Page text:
Commonwealth games and athletes
The Commonwealth is a voluntary association of 54 countries that support each other and work together in the common interests of their citizens for development, democracy and peace.
It is home to two billion people of all faiths and ethnicities – over half of whom are 25 or under.
Member countries come from Africa, Asia, the Americas, the Caribbean, Europe and the South Pacific.
In 2013, every country in the Commonwealth signed a shared charter, or set of values.
These include holding fair and free elections, respecting human rights and promoting tolerance, respect and understanding.
The charter states: ‘We are implacably opposed to all forms of discrimination, whether rooted in gender, race, colour, creed, political belief or other grounds.’
The design for the Commonwealth flag and logo incorporates an image of the globe.
The spears that make up the letter C symbolise the many facets of Commonwealth co-operation around the world.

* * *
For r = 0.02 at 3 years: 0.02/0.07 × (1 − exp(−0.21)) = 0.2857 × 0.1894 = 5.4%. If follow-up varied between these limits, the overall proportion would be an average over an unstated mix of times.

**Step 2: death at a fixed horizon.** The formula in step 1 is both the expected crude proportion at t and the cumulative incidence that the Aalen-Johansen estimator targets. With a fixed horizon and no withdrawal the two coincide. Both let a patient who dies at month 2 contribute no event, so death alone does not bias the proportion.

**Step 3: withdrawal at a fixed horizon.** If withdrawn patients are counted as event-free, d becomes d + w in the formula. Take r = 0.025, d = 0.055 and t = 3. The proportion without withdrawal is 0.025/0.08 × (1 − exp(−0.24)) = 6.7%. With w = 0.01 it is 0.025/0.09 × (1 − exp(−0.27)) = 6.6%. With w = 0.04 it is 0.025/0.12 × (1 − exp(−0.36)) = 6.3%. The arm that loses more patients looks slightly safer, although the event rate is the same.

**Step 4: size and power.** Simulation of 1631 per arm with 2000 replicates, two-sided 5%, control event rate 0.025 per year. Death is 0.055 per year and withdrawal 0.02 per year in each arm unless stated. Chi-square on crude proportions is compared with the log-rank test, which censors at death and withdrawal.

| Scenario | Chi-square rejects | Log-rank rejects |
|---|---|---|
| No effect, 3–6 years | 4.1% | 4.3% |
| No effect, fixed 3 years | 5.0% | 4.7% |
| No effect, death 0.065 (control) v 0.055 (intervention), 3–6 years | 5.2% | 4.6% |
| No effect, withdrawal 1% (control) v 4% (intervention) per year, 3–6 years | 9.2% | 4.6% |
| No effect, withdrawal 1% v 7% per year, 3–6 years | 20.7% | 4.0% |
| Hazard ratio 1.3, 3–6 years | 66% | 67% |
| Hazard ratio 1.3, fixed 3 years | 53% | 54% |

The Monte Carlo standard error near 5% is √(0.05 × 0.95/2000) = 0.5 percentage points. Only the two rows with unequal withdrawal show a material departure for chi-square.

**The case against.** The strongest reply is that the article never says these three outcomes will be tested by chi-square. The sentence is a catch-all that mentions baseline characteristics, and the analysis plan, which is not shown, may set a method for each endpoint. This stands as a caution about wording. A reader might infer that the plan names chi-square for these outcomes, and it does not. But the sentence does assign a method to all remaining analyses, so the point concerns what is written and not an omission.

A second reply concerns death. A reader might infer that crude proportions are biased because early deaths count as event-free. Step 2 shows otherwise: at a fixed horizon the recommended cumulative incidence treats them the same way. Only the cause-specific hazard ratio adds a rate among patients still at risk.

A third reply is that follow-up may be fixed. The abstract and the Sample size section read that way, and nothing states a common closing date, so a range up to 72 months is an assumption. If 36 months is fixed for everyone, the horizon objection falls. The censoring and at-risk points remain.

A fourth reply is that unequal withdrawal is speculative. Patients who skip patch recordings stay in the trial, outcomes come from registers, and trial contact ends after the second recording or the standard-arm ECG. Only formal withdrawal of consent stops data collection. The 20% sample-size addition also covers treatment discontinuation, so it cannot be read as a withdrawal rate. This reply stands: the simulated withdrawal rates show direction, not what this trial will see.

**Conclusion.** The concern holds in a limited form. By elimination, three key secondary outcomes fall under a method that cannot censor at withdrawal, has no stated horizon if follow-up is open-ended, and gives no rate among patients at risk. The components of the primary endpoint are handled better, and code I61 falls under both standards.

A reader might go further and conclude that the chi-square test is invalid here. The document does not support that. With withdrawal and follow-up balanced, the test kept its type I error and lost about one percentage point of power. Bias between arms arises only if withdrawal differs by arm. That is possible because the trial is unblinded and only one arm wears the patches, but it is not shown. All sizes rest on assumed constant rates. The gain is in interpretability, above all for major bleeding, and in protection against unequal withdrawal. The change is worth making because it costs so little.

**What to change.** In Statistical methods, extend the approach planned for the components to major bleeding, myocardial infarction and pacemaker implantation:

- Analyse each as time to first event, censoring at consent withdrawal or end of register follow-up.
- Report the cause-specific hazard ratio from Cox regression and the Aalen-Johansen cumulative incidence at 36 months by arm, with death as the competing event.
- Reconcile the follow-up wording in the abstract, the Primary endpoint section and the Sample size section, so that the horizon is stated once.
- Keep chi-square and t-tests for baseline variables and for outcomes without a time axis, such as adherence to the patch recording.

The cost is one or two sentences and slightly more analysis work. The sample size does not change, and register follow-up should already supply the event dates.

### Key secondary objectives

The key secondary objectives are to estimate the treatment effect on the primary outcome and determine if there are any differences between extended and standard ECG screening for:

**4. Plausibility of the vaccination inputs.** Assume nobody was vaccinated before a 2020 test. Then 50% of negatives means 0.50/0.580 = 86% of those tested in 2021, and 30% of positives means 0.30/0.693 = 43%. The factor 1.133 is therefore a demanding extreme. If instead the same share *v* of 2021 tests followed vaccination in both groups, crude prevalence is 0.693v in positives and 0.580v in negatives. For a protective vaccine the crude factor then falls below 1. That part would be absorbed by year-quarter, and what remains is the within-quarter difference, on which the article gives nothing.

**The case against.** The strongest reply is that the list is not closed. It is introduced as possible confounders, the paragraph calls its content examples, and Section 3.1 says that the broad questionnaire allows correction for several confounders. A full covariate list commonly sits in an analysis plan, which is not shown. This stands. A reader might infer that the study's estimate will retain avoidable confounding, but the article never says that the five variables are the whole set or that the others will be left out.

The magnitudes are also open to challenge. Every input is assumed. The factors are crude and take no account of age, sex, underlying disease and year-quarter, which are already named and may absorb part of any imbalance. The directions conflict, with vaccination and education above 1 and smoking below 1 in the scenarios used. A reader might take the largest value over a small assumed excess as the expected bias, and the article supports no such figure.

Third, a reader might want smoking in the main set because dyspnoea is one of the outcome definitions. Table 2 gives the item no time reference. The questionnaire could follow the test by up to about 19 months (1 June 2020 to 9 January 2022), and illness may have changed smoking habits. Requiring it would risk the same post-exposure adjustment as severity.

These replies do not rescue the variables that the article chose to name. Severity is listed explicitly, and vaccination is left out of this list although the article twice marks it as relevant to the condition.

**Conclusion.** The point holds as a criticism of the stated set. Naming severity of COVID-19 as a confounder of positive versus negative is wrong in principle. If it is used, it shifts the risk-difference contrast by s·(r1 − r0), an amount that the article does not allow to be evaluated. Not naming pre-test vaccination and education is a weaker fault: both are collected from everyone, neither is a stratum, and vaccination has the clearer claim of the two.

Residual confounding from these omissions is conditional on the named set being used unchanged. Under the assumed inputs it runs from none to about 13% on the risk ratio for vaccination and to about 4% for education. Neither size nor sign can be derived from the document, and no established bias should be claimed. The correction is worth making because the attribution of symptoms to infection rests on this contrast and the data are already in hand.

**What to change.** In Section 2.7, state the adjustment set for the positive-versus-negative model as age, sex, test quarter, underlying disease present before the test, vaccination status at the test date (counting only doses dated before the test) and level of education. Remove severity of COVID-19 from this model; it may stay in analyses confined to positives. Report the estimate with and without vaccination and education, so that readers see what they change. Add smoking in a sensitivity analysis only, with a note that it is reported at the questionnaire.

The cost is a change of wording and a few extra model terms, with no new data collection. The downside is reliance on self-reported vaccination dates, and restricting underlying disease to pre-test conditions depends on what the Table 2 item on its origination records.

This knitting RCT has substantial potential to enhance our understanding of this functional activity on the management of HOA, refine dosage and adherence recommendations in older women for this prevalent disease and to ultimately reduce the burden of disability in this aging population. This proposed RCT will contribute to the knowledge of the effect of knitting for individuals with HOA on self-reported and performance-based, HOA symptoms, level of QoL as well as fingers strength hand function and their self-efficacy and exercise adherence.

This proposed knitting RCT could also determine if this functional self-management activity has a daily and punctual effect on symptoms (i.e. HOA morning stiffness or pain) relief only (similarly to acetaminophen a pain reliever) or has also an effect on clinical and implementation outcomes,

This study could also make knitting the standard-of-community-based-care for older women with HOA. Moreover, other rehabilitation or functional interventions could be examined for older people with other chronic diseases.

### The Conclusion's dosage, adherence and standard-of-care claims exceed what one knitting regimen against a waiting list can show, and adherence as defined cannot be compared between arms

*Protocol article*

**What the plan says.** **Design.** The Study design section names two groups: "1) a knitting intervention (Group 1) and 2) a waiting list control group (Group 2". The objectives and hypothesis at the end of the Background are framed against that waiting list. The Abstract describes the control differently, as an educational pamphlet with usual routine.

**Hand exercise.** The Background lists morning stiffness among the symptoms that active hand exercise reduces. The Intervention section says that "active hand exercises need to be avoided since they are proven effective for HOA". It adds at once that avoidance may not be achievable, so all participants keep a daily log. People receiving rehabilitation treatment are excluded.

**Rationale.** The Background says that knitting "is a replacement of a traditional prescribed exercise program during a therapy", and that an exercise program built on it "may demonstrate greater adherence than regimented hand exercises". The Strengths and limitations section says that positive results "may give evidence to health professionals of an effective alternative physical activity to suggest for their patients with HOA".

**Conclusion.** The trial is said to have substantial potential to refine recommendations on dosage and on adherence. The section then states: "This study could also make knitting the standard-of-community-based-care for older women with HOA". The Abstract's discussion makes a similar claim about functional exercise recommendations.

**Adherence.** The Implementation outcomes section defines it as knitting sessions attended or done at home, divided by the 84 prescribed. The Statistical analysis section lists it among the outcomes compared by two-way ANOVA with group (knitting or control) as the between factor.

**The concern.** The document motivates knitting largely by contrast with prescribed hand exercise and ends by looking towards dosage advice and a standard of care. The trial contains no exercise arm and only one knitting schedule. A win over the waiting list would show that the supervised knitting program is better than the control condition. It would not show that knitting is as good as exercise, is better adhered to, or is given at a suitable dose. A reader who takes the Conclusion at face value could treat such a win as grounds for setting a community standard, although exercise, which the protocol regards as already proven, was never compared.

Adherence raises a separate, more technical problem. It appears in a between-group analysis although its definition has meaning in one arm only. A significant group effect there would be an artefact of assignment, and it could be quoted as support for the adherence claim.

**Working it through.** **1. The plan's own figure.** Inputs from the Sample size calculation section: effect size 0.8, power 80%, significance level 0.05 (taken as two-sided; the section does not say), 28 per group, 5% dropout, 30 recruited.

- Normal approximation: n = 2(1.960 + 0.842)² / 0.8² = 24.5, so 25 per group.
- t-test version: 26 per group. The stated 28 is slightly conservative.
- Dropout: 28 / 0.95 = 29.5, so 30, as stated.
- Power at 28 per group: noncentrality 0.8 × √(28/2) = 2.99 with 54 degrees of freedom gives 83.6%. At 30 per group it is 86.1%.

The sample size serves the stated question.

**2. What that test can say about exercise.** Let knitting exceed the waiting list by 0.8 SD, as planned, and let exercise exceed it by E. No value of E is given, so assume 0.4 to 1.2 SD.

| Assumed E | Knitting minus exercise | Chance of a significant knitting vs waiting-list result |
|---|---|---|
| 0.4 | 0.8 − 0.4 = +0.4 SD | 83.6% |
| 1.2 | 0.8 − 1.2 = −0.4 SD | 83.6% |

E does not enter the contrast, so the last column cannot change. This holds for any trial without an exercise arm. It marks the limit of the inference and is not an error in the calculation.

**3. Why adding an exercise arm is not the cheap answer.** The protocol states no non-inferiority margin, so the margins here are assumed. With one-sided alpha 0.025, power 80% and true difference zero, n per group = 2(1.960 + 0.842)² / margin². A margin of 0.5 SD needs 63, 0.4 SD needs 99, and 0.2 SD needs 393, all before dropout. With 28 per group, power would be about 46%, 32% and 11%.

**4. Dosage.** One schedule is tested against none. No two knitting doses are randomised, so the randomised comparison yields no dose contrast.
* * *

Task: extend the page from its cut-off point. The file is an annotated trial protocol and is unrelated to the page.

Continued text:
The Commonwealth Games are known as ‘the friendly Games.’ The event was first held in 1930 and is an international, multi-sport event that takes place every four years.
Seventy one nations and territories will be represented at the games, as some countries like the UK are made up of a number of territories or dependencies such as Jersey and the Isle of Man.
As well as many Olympic sports, the Games also include sports that are widely played in Commonwealth countries, such as lawn bowls, rugby sevens and netball.
In November 2006 the Commonwealth Games Federation agreed there should be ten core sports, with each bidding city able to select up to a further seven sports, plus a number of Para-Sports for athletes with a disability.
Glasgow 2014 will see the introduction of the biggest-ever number of Para-Sports medal events in Commonwealth Games history.